## Master-Slave Current Regulator

Yeah I know the title sounds strange. But here is my situation:

I have a circuit that is powered by the USB port (Max 500mA Draw @ 5V). On my circuit board is divided into two sections, one that contains the digital logic and other stuff which i estimate can draw up to 200mA worse case scenario. The second section consists of a battery charging circuit which is meant to charge up the boards two NiMH AA battery cells.

The trick here is that I want to see if it is possible to balance the current between the two circuits so that whatever current is not being used by the main circuit can be used by the battery charger circuit to speed up the charging time. So for example, if the main circuit is only drawing 50mA then the battery charger should be current-limited to 450mA. But if the circuit load rises to 100mA, then the battery charger current limit drops to 400mA. So the sum-total is always 500mA (assuming that the battery is in need of charging of course).

To make things even more tricky, I wanted to see if I could pull this off with some kind of switched-mode current regulator scheme. So far though, I have been looking around for example circuits to show a simple switched-mode current limit circuit (I don't want to use linear regulators to keep the heat to a minimum).

Assuming that I can find the current limit circuit, my rationale is to use op-amps or something to measure the current draw from each section and somehow throttle the current limit value on the battery charger up or down depending on what that main circuit current is doing. However, finding the least ridiculous way to implement this is what has me hung up at the moment. What do you all think?

Worse case scenario, I can just lock the battery charge current in at 300mA and be done with it but I'm expecting that the rest of the circuit would draw much less than 200mA in normal operation....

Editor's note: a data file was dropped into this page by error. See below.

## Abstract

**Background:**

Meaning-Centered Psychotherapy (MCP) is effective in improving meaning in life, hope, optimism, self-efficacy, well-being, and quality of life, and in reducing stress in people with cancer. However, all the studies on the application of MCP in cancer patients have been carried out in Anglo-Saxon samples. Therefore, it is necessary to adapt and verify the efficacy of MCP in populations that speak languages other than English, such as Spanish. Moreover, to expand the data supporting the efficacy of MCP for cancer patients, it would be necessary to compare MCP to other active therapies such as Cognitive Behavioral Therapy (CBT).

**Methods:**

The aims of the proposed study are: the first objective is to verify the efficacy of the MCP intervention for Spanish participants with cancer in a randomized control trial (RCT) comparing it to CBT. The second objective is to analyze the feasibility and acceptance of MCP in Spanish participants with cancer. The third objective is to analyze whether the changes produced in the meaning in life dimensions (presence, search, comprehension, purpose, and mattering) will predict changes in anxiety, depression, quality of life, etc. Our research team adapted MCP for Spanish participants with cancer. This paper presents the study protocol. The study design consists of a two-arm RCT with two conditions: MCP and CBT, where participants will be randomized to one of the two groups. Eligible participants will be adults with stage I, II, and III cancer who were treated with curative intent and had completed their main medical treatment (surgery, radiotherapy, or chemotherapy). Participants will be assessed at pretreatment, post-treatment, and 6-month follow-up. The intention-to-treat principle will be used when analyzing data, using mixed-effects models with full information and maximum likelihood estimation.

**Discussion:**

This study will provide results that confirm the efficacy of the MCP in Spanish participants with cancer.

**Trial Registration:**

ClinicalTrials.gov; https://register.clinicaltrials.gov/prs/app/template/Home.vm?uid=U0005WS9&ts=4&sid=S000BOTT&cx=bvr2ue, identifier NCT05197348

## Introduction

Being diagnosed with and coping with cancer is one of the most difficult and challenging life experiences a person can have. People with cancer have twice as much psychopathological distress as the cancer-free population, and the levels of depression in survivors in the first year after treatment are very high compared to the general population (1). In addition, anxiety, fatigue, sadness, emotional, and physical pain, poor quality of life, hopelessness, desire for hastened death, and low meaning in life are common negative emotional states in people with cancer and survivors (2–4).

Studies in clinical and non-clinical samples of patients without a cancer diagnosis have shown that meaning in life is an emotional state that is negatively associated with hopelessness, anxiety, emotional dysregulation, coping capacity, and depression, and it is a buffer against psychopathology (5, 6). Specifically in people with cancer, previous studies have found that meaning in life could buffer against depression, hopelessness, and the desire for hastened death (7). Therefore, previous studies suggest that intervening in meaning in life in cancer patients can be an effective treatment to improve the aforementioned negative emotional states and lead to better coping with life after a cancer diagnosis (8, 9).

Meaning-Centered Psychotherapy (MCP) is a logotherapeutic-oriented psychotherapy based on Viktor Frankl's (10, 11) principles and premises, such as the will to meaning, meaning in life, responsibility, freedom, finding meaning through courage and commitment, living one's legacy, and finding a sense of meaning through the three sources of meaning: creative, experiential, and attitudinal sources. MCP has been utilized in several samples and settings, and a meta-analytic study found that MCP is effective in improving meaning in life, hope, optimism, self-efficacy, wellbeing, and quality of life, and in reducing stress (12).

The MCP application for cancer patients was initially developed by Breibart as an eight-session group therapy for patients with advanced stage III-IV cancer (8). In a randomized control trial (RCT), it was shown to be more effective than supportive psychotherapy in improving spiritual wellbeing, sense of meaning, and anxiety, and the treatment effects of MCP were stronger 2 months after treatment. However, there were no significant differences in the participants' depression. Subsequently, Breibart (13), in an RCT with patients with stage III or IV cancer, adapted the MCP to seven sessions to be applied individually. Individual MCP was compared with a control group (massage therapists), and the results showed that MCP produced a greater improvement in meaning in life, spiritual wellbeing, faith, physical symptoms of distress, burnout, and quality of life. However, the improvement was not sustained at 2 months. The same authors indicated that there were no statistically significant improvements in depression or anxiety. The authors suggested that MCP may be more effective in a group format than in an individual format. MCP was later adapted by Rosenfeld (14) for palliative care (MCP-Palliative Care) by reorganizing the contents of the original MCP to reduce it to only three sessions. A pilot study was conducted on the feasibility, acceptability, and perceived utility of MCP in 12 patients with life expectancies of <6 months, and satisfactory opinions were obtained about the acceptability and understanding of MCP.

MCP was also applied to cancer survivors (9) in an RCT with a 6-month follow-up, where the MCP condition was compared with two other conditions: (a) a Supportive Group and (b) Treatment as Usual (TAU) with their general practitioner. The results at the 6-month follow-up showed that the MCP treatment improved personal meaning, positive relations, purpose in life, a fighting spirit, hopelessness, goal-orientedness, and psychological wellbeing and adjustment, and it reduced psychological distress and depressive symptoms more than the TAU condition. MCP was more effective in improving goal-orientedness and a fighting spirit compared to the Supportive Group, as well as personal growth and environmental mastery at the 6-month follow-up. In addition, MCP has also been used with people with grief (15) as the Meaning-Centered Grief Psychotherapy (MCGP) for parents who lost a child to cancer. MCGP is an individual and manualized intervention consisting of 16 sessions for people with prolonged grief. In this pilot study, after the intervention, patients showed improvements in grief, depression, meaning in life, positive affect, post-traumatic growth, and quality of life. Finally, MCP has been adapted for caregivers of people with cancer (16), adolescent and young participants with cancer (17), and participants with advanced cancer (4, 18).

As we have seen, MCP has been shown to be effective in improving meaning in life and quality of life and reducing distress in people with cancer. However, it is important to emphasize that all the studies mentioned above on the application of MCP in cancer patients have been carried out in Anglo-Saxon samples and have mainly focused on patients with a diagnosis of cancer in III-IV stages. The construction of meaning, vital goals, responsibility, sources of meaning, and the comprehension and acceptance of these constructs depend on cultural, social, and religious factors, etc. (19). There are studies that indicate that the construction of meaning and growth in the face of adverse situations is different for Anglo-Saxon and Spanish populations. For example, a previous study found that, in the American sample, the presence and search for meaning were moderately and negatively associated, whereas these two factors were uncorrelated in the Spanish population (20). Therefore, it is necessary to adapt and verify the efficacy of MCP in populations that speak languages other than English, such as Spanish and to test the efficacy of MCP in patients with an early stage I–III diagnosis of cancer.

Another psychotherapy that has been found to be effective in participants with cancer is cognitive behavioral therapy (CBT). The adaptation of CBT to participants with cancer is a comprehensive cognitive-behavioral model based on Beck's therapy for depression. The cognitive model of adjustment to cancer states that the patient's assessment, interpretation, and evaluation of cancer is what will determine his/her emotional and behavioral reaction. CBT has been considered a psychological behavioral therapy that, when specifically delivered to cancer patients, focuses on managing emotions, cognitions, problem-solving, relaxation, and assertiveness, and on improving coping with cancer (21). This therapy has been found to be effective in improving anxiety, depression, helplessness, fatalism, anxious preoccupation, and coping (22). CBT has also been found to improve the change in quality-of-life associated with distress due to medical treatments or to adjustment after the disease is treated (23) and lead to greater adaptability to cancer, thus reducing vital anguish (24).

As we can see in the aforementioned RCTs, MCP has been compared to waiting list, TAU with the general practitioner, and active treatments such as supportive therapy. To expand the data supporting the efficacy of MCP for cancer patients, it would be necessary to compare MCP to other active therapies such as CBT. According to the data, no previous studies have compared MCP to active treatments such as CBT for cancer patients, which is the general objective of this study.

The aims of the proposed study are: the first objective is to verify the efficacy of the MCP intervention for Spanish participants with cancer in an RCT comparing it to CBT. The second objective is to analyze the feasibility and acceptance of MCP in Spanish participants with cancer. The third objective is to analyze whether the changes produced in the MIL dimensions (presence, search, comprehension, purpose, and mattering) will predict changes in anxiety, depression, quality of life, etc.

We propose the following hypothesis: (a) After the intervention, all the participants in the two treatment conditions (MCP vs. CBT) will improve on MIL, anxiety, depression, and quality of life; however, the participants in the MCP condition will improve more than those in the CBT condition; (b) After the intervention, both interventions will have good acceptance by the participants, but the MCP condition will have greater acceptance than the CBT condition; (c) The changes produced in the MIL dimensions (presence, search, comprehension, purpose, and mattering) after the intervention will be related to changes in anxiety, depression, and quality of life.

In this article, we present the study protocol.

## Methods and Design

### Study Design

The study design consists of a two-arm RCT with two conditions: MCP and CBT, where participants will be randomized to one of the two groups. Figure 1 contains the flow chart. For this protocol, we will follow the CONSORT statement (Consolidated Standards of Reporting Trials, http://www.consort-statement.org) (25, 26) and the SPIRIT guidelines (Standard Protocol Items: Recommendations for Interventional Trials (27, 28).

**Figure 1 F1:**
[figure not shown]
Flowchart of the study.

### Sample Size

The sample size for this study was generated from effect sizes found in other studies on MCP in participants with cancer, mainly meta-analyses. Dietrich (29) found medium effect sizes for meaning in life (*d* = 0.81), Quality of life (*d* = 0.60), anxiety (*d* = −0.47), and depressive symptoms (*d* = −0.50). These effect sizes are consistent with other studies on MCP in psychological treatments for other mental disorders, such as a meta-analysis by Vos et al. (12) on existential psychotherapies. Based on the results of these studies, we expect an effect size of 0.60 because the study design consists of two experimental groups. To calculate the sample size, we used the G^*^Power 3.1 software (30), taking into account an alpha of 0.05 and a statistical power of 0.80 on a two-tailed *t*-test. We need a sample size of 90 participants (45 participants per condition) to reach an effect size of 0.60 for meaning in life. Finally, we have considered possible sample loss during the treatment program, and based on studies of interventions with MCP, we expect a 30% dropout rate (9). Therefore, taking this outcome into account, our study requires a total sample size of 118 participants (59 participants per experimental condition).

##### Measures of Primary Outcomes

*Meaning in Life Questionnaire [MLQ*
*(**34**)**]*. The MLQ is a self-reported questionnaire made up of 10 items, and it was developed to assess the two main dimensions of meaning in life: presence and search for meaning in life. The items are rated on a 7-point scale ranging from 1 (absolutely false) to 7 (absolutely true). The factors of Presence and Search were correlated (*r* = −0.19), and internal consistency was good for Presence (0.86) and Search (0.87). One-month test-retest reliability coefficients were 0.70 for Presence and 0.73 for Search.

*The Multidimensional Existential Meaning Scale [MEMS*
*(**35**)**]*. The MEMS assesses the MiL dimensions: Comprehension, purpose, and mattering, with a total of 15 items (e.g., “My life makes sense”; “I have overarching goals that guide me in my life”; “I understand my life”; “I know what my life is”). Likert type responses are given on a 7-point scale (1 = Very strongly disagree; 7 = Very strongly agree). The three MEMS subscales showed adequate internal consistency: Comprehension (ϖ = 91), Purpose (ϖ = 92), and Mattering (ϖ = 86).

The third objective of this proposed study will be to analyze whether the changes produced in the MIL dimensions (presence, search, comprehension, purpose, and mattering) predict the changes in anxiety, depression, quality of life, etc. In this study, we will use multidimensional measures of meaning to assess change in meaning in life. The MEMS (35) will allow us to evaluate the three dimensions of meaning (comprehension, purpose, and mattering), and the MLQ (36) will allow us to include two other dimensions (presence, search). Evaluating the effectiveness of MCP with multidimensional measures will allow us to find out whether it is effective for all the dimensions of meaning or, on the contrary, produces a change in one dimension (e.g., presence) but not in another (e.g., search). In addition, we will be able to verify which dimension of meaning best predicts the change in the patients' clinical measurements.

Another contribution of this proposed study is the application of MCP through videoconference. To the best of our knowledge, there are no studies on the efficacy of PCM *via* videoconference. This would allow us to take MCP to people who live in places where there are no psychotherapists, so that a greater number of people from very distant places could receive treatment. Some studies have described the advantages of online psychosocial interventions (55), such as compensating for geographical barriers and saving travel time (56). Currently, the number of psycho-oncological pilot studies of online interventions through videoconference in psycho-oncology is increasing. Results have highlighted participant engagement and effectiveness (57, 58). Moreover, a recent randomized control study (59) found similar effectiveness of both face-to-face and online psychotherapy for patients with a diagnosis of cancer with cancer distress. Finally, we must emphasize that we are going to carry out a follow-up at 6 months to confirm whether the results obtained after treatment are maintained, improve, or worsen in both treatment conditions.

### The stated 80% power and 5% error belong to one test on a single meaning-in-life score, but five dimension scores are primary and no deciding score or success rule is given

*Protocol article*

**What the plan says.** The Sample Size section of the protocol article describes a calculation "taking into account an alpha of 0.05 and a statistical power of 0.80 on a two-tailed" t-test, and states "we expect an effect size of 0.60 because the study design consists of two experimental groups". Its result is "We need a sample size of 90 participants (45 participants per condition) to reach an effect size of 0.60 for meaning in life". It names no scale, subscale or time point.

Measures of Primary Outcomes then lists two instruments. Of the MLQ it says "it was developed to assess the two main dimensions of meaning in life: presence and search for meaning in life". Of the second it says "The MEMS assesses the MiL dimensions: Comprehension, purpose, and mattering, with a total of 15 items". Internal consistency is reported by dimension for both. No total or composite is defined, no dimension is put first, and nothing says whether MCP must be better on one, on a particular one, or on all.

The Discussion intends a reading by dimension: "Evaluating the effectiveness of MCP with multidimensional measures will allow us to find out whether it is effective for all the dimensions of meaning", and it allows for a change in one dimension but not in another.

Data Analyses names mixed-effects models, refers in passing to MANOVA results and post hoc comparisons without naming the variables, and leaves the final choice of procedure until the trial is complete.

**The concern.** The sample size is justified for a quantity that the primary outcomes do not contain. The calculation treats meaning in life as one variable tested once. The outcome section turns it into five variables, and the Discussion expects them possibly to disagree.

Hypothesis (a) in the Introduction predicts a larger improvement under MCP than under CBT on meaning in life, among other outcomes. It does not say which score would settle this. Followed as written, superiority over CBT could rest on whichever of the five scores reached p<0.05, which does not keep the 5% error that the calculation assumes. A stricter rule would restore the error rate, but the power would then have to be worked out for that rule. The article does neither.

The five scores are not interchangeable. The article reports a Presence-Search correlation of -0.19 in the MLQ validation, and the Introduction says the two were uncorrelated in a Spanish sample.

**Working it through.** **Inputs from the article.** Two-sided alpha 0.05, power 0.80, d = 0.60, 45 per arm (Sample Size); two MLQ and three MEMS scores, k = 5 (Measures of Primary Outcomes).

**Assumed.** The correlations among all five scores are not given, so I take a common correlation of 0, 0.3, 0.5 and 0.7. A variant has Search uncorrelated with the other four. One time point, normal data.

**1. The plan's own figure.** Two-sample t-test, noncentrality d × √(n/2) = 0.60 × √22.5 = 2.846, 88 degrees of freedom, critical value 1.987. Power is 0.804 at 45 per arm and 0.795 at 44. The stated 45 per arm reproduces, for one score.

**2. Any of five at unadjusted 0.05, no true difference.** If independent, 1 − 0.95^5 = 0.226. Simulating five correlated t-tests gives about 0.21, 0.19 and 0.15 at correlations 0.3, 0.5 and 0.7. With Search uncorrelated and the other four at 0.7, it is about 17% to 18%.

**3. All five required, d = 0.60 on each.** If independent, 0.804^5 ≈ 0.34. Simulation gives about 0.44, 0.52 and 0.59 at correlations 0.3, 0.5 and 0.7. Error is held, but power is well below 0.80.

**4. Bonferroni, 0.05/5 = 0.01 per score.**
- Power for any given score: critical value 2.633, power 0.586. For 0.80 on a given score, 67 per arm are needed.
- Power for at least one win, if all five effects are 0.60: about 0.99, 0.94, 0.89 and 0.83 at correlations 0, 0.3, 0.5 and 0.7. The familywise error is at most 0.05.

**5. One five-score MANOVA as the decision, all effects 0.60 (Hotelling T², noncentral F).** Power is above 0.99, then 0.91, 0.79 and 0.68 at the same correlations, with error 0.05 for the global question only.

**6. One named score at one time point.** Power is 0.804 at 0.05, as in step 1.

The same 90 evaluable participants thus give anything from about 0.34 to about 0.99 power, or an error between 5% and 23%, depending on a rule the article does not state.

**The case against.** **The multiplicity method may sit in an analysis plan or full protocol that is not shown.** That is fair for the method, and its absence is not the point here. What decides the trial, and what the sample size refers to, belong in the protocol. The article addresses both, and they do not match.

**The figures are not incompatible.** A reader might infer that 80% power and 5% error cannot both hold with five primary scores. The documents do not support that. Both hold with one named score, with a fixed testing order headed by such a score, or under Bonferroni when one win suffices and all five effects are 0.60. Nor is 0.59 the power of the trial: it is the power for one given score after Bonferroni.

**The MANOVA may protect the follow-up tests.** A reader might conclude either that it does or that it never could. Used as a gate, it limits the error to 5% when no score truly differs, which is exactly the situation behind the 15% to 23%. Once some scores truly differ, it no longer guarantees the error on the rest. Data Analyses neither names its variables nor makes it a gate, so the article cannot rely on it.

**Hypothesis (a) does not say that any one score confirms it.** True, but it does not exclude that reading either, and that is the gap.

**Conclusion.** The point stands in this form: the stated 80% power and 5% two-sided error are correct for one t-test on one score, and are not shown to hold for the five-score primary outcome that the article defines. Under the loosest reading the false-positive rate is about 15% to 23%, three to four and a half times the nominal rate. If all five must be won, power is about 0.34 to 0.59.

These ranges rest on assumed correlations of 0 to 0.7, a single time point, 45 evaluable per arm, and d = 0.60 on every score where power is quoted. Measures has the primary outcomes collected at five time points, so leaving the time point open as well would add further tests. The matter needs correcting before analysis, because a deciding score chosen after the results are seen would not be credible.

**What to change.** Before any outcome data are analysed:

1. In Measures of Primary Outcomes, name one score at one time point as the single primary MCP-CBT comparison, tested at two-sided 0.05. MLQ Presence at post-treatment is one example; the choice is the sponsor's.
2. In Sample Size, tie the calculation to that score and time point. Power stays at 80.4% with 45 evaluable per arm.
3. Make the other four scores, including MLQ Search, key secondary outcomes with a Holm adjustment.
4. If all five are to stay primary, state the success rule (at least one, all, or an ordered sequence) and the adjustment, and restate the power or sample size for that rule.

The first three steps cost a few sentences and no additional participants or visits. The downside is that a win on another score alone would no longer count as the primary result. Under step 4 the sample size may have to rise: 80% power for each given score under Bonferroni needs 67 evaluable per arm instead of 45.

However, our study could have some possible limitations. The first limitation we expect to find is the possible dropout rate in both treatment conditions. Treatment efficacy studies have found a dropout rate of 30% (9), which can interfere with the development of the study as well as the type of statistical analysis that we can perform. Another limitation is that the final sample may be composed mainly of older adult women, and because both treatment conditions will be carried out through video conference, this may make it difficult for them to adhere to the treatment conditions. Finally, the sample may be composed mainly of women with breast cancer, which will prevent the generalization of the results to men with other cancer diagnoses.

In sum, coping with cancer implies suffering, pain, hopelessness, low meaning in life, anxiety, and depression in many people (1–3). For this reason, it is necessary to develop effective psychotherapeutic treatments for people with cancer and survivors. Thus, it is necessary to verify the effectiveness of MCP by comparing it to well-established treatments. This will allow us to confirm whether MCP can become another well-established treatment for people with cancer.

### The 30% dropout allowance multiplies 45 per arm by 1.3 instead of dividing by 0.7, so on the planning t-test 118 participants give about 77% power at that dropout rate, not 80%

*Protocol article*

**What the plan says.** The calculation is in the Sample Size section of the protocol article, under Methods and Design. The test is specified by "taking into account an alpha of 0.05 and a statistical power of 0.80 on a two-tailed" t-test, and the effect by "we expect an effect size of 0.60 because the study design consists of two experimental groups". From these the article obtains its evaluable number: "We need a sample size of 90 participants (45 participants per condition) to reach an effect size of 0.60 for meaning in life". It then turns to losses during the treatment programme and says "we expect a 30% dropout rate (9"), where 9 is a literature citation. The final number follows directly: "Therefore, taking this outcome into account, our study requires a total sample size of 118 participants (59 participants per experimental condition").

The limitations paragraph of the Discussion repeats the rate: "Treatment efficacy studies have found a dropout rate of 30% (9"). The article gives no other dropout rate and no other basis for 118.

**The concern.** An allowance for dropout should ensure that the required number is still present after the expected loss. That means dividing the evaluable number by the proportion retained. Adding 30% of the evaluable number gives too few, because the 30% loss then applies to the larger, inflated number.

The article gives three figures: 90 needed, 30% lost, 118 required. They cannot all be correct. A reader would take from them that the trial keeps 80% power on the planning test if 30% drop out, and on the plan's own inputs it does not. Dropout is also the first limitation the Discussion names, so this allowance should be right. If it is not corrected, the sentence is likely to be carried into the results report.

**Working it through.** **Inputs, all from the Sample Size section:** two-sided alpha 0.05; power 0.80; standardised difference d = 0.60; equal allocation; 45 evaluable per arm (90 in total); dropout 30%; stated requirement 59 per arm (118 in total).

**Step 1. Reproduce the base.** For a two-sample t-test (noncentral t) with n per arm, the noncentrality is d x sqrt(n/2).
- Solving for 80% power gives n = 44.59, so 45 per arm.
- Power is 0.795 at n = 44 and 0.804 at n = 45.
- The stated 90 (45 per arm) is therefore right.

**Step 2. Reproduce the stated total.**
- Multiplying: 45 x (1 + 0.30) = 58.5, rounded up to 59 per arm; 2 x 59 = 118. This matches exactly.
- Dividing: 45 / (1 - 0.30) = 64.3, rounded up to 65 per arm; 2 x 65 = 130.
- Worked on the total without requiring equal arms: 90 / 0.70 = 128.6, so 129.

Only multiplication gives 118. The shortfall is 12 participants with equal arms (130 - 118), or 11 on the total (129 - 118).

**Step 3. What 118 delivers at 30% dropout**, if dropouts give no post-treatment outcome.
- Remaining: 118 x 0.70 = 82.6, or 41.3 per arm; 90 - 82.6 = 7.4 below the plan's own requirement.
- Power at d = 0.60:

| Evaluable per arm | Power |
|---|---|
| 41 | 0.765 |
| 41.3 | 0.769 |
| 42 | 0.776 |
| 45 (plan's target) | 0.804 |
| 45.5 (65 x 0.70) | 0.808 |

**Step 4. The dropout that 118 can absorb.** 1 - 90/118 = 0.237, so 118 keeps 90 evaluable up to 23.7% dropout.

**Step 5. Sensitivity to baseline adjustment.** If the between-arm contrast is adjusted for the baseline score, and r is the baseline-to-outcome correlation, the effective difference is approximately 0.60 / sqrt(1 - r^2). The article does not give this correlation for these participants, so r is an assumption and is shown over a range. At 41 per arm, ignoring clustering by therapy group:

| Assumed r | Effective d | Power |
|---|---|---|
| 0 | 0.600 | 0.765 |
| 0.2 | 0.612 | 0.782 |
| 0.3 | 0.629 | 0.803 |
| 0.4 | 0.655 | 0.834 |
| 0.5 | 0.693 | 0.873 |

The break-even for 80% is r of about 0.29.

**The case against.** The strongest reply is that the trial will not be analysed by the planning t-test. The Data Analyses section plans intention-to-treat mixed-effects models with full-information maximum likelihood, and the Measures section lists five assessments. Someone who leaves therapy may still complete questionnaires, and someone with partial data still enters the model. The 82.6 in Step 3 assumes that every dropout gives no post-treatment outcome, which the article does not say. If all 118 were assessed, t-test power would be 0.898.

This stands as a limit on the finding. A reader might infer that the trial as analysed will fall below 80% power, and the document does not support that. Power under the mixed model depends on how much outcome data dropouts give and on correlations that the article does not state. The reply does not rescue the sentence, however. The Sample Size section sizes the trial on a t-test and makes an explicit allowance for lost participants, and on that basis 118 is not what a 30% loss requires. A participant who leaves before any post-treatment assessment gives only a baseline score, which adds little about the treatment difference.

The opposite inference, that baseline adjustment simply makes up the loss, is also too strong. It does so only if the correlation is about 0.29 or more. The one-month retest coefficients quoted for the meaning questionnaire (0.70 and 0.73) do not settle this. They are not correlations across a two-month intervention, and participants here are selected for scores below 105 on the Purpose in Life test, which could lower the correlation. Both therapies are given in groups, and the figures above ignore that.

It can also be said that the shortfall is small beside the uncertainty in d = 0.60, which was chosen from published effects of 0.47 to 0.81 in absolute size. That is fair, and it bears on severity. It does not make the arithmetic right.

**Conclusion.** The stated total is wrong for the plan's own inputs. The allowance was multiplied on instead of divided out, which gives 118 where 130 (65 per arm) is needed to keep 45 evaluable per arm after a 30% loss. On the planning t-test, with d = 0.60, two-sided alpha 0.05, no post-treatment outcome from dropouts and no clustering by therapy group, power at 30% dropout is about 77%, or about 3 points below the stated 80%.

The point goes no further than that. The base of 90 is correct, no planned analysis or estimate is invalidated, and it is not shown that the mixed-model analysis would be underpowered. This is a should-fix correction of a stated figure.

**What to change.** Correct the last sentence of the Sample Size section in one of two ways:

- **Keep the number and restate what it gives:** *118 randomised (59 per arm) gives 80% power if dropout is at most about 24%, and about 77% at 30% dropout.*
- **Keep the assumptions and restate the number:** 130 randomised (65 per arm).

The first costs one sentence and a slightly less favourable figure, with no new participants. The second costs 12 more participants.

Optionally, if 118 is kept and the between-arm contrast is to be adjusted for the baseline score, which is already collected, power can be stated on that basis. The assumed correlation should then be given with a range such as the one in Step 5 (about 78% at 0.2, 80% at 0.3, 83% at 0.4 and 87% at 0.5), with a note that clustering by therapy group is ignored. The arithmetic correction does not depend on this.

Thanks,
Jason O
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 Mentor Sounds pretty challenging. How much do you expect the current for the digital section to vary? How often? At what rate? Can you predict the current draw of the digital section based on what it is doing, or do you need to actually measure its current draw? What voltages are you using in the digital section, and what voltage range will be used in the battery charging?
 Also depends whether you emulate a voltage source for one part of the circuit and a current source for another - like the charger. Then each power source would need a control line. In case of a voltage source, some sort of flyback current limiter, and in case of a current source - a programmable current mirror of some type. Once you have this in place, an analog way of balancing the current (master-slave) would require a making detailed feedback control diagram, and model its behavior to optimize the performance.

## Master-Slave Current Regulator

Hi berkeman,

In normal operation I don't expect the digital section to draw more then 200mA from the battery. The circuit is a kind of pulse generator and the 200mA can be pulled if the outputs are directly shorted. However, varying loads can be placed on it so it could vary anywhere within that range depending on what the user has connected to it. The input batteries are two 1.2V NiMH AAs in series so the input to the circuit is 2.4V. The voltage is then stepped up to about 30V to power the output circuit but the current draw measurements I'm mentioning are seen as being drawn from the battery.